Crime Library: Criminal Minds and Methods



To the living we owe our respect, to the dead we owe nothing but the truth.      Voltaire.

Like all statistics, they serve a purpose of sorts. Like most statistics, they only hint at a deeper, unseen truth, hidden from view behind the dry, formal and dialectic structure of numbers.

 She was 28 years old. Her height was five feet two inches and she weighed 103 pounds. She was well nourished and her body showed evidence of proper care and attention.

 She was also very dead with a fracture-dislocation of the spine and a two-inch gap and transverse separation of the spinal cord. Just to make sure, there was also a fracture of both wings of the hyoid and the right wing of the thyroid cartilage. The larynx was also fractured.

She had died of injuries to the central nervous system, consequent to judicial hanging. She was a healthy subject at the time of her death. So said Doctor Keith Simpson, pathologist of 146 Harley Street and Guys Hospital. He was a reader in forensic medicine at London University, so he would know all about the statistics of death, especially as he had carried out the post-mortem examination on her, just one hour after she had been executed.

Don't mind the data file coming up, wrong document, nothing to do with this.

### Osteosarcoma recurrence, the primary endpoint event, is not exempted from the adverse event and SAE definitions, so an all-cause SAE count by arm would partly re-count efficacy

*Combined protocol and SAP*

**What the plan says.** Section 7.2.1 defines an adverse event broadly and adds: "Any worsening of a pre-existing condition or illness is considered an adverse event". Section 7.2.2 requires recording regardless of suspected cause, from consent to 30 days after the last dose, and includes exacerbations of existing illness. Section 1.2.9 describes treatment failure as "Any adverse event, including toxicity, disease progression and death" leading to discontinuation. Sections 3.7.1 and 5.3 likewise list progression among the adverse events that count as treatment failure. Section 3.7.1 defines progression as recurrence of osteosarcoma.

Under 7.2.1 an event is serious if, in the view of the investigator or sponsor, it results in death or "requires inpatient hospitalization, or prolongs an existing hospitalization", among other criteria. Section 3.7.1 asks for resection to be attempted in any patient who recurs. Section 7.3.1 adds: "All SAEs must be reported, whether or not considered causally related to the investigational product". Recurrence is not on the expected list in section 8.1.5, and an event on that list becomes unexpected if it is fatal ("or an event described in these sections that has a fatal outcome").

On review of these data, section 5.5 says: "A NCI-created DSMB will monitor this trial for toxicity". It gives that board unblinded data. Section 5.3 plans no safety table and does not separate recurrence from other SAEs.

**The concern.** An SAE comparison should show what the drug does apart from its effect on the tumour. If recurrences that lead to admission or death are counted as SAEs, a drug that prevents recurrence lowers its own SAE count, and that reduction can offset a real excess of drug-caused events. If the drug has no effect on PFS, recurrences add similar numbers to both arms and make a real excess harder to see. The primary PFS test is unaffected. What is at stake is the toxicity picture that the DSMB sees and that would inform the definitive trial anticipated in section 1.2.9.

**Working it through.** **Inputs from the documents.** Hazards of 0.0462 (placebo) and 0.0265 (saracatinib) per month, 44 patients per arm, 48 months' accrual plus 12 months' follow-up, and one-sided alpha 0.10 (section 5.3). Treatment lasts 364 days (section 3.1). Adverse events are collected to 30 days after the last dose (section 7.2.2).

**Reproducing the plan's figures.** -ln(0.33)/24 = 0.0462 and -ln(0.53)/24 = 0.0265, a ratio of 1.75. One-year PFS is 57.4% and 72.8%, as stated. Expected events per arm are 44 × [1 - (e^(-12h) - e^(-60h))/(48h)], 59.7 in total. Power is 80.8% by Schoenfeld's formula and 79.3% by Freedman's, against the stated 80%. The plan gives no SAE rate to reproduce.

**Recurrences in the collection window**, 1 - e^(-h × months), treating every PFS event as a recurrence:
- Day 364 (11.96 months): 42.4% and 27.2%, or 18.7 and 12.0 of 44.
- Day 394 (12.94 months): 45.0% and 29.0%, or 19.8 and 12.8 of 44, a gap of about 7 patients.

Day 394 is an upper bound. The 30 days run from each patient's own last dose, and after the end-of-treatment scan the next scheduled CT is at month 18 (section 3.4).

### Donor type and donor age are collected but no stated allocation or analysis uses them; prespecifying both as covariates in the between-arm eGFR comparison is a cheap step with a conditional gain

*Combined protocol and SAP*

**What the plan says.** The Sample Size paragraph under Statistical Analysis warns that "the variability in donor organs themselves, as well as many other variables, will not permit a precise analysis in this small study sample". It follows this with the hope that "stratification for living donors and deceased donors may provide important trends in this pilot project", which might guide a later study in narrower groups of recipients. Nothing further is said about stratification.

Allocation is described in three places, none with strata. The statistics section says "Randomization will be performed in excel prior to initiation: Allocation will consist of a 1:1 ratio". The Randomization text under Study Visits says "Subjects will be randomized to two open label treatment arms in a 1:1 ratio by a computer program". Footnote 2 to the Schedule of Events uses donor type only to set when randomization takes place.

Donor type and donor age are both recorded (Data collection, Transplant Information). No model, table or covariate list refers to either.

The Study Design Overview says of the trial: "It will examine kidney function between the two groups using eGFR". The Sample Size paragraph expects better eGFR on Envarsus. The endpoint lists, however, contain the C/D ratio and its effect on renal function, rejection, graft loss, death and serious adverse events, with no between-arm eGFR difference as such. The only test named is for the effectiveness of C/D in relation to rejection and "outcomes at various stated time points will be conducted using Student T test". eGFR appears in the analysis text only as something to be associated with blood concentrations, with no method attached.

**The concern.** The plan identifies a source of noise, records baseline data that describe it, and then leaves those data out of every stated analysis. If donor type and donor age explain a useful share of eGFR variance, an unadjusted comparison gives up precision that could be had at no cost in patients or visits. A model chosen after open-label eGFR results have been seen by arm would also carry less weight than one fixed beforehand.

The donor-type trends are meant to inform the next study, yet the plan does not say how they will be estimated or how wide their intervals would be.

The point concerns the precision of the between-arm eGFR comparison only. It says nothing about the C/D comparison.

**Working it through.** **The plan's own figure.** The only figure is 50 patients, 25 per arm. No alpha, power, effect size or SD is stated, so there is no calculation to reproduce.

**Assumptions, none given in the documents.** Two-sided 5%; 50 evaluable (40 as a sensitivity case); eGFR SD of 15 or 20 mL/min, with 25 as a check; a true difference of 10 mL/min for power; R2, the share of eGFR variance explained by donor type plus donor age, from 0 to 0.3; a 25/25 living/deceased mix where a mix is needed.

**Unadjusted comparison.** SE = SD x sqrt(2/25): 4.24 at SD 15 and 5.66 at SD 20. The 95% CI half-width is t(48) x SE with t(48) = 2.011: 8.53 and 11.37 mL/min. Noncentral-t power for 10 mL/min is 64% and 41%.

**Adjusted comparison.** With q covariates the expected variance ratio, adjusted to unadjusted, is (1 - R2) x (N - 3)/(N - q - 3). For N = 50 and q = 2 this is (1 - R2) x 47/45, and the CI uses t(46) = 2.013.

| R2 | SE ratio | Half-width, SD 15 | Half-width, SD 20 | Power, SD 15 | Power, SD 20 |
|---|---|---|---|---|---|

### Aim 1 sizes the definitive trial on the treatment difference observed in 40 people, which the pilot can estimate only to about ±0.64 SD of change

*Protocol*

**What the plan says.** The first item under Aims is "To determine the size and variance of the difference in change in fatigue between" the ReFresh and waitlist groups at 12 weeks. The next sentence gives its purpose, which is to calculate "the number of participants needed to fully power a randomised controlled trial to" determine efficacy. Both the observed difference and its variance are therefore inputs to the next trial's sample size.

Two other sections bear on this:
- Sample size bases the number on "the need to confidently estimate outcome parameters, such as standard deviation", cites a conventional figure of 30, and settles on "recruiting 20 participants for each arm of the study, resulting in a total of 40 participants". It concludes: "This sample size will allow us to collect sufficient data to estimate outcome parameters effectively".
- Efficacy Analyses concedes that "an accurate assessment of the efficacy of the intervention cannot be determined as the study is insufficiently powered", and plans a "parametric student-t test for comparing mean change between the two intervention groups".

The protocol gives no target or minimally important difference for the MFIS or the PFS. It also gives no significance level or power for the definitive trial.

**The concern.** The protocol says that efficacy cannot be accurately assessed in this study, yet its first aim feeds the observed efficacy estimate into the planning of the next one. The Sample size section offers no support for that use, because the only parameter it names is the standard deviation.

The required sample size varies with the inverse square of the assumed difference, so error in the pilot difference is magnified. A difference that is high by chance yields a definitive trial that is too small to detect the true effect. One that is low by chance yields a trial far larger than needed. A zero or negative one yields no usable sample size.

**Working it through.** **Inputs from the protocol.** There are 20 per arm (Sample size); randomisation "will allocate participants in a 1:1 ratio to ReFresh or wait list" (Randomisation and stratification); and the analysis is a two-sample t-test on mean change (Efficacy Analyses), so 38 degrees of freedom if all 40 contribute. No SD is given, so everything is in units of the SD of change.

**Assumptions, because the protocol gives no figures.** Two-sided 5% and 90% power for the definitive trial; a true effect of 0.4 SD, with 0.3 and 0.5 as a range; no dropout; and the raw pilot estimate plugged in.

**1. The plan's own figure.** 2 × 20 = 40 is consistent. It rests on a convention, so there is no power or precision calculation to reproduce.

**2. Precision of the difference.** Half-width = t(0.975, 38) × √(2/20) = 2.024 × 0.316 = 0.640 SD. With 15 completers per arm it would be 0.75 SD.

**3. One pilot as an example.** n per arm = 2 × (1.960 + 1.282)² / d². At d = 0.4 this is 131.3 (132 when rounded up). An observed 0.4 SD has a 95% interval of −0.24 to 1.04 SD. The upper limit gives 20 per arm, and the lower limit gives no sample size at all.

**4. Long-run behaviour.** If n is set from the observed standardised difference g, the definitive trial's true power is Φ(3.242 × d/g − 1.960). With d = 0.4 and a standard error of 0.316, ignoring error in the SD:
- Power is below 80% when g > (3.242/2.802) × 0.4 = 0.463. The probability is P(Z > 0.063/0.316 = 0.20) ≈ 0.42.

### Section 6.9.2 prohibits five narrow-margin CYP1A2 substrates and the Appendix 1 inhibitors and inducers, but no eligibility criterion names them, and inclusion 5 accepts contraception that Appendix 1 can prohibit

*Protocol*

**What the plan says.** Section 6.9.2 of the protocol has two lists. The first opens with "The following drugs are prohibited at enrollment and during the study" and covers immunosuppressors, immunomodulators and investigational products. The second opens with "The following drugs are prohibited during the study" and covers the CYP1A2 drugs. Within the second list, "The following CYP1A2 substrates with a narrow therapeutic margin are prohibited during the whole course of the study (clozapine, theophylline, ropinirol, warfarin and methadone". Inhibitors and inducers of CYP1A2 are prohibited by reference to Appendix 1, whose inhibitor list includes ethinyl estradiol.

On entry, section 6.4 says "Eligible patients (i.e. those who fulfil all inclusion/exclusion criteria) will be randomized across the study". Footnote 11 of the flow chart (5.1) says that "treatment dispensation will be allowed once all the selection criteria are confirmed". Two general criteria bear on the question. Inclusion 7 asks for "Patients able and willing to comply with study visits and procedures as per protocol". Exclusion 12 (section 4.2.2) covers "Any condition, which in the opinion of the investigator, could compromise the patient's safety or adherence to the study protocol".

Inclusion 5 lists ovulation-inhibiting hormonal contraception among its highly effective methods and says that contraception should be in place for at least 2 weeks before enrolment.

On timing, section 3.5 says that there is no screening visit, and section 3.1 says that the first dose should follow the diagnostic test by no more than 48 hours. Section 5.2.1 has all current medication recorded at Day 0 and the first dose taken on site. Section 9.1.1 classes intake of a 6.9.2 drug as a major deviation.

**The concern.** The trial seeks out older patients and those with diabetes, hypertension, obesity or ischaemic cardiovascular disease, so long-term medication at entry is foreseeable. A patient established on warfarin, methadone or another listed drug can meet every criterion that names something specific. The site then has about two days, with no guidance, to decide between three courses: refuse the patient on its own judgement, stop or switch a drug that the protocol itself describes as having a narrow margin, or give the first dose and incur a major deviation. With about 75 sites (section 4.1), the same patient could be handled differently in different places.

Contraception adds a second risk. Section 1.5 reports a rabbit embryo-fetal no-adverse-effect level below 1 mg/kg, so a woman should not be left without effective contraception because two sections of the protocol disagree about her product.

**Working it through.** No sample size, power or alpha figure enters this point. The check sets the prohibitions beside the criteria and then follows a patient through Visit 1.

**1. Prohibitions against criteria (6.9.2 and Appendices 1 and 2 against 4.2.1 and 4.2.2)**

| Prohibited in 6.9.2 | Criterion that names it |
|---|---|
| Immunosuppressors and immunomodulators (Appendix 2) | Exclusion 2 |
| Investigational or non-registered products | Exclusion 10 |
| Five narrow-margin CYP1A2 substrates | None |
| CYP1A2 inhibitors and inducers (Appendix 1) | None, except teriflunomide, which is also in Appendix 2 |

He knew nothing of the menage a trios that had brought her to the pathologist table. He could not know that her death would result in two people killing themselves and one dying of a broken heart. Or of the lawyer, so despairing of his faith in the law and the way it treated her that he would give up his career. Or the man who travelled half way around the world to escape from the certainty that he was partly to blame for her being here on this cold, metal table.

The small, slight cadaver stretched out before him was all that remained of a true tragedy of British justice. She was a statistic, one that would haunt the conscience of the British judiciary system for the next forty-five years.

Ruth Ellis was the fifteenth, and the last woman hanged in England in the twentieth century. She was also the unluckiest. She did not kill for gain and, had the judge allowed her defense to be put to her jury, they may well have found her guilty only of manslaughter. She, however, never thought so. She never doubted in her own mind that she deserved to die for killing the man she loved.

Her death would be the final exclamation mark in a sad and tortured tale.



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